Football helps eliminate child 'ball stitching' labour

With only a pile of bricks serving as goalposts and white lines drawn in the dust, the 20 or so boys running after the ball with enthusiasm and energy defied the scorching 47°C heat in this industrial city in northwestern Pakistan. Far away from the luxurious lawns of the German stadiums during the World Cup, this football match was organized under an International Labour Organization-IPEC project designed to remove children from labouring in cramped and dangerous workshops and get them into schools and onto the playing field. For the boys on the field, it seemed like more fun than their former tasks of stitching football or making surgical instruments, Fibre2Fashion reported.

The same week, ILO-IPEC, the football world body FIFA and the Sialkot Chamber of Commerce and Industry officially launched a pilot project to incorporate football matches into their existing child labour prevention and elimination programmes in Sialkot District. The pilot represents the newest phase of the Elimination of Child Labour in the Soccer Ball Industry in Sialkot project, launched in 1997, which has become a proven trendsetter in combating child labour in Sialkot District through combining workplace monitoring with education, health and social protection programs.

In 1996, trade unions helped bring to light the extent of child labour in the football industry of Pakistan. As of 1997, the ILO, through IPEC, has worked with the Government of Pakistan, FIFA, the World Federation of the Sporting Goods Industry , trade unions, manufacturers, UNICEF and NGOs to combat it. While in 1996, an estimated 7,000 children were working stitching footballs, IPEC monitors have found no instances of child labour at the soccer ball stitching centres since March 1999, and the bulk of the production had been transferred to these centres from homes.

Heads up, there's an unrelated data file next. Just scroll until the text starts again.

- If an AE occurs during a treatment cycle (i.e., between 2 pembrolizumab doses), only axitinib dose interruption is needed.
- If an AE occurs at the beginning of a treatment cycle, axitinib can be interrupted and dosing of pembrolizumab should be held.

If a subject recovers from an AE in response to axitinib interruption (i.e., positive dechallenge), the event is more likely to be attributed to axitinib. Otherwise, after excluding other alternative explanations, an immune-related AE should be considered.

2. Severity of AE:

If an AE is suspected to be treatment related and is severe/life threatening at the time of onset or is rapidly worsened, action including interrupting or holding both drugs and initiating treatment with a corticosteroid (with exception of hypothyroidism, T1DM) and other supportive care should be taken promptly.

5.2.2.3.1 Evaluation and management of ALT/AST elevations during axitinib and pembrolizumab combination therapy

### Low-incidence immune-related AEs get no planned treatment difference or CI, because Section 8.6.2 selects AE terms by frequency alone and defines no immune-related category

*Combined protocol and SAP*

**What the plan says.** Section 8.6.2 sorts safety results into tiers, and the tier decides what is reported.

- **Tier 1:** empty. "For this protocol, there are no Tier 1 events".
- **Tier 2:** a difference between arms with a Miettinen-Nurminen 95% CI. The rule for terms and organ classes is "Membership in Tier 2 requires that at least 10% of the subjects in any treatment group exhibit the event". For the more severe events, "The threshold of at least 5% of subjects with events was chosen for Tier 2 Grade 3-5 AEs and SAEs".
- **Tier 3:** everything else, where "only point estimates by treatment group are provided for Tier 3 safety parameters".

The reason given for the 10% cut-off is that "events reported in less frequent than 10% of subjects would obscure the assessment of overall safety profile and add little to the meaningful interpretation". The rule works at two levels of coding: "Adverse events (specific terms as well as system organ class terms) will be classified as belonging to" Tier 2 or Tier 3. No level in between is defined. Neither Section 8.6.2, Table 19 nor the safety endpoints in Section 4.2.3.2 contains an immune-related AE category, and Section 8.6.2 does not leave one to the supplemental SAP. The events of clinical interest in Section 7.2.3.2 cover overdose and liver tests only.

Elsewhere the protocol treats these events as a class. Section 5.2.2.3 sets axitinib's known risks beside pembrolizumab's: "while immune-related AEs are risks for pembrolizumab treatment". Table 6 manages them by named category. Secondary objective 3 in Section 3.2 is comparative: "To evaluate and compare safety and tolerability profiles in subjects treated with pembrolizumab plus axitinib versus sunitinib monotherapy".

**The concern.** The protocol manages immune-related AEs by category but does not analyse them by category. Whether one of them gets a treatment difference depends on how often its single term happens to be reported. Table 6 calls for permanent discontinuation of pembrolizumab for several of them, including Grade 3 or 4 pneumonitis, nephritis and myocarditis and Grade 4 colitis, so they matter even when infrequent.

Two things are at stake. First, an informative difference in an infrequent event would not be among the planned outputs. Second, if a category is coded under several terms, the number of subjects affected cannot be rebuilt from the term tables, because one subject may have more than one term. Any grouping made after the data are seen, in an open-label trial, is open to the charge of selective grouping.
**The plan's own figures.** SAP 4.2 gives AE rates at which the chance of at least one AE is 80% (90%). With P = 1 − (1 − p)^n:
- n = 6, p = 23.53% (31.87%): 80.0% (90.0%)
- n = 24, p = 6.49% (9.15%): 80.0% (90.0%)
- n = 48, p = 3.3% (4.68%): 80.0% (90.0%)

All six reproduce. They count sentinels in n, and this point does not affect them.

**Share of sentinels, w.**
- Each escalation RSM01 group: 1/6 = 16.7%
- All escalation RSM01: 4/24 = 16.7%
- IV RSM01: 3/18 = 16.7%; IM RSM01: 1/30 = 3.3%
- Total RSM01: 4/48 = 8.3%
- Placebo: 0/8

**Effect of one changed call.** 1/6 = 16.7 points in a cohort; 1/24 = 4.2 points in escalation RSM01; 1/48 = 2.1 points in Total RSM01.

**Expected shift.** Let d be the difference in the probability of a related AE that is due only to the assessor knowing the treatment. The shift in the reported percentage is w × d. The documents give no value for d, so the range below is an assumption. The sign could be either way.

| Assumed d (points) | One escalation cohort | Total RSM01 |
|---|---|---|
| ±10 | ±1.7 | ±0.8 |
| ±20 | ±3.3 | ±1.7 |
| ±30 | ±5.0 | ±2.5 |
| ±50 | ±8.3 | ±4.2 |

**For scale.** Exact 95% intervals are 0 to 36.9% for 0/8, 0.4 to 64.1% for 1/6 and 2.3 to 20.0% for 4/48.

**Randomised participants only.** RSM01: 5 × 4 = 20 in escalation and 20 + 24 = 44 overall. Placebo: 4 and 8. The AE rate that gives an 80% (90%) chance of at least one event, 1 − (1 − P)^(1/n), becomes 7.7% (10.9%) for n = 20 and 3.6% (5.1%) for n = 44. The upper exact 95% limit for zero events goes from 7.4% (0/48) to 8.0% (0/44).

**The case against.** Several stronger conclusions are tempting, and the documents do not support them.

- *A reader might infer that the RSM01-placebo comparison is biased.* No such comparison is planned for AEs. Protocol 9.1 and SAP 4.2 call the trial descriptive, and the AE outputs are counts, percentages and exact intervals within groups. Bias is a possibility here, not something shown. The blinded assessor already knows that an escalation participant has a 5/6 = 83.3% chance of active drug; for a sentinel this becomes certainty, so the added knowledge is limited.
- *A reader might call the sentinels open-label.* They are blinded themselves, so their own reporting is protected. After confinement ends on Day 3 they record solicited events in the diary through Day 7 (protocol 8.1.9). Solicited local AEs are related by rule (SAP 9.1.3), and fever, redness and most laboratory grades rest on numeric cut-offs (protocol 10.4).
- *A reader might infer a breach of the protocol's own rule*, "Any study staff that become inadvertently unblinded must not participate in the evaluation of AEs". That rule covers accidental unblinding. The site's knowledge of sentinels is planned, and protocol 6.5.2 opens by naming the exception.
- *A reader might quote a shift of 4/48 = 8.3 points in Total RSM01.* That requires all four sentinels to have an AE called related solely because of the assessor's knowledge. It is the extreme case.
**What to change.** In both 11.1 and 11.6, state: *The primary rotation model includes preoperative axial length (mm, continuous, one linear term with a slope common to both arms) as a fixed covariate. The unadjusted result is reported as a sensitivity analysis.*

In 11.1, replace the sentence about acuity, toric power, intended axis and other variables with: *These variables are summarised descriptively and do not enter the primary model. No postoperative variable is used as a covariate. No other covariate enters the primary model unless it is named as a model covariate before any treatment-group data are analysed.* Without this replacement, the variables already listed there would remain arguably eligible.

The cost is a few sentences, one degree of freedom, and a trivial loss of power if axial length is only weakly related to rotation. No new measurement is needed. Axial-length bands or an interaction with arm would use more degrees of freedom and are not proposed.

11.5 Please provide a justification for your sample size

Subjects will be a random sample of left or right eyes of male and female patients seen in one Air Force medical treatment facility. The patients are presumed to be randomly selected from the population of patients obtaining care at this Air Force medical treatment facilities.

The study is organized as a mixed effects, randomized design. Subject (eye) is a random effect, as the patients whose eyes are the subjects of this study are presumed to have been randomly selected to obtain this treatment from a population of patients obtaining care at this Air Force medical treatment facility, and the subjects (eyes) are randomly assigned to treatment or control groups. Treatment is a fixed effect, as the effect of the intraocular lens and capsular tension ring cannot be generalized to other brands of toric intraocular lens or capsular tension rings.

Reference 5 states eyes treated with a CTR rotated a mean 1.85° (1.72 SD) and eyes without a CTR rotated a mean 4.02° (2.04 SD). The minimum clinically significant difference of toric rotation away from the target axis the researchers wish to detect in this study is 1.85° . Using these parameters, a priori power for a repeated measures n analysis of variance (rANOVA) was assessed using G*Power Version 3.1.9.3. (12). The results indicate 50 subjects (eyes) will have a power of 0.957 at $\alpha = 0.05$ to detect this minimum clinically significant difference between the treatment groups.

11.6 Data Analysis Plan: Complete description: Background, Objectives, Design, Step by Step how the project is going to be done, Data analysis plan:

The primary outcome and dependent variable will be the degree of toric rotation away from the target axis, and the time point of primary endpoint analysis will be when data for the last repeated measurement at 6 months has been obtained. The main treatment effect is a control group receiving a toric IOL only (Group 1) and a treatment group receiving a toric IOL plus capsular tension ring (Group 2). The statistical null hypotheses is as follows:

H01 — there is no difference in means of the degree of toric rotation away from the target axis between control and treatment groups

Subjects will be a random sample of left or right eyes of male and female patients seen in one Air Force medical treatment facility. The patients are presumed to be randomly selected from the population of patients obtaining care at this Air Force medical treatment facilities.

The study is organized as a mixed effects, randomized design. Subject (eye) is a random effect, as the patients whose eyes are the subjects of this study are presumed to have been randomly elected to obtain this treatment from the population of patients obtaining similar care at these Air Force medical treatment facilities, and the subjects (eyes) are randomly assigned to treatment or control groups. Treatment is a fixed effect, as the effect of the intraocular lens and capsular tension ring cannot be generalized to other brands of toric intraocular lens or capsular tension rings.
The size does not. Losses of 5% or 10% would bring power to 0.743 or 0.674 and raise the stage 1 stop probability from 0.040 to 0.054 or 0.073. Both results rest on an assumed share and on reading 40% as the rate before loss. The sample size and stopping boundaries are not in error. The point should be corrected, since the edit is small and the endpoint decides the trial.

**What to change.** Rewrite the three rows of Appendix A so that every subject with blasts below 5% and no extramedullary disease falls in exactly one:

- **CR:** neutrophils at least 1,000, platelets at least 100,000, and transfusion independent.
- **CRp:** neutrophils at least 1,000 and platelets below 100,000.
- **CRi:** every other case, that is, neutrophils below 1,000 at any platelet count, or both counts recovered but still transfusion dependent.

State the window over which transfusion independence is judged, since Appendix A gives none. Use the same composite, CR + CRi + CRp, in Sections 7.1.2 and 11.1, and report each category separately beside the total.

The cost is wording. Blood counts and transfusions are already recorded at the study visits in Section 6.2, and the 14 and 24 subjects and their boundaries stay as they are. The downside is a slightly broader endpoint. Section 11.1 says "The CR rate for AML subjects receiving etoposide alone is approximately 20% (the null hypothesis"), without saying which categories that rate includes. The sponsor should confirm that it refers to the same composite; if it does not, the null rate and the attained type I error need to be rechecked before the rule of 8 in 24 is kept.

IPEC and its partners succeeded in educating more than 10,000 children through 255 non-formal education centres, and mainstreaming 5,800 of them into the formal education system. Jobs for women were secured by setting up a number of all-female stitching centres.

Raising awareness of the value of education and the negative impact of premature involvement in work for children has contributed significantly to the goal of eliminating child labour in the football stitching industry and more widely in the Sialkot area. Today, efforts continue to remove children from the less than 5 percent of stitching workplaces that do not participate in the monitoring programme and other branches, including the surgical industry. Thanks to the ILO-IPEC programme, most of these children removed from work attend formal schools in Sialkot, or having successfully completed their schooling, are now working under improved conditions in local factories. The district Government spends around 70 percent of its budget on education, and has passed a resolution to make Sialkot a child labour-free zone.

Comments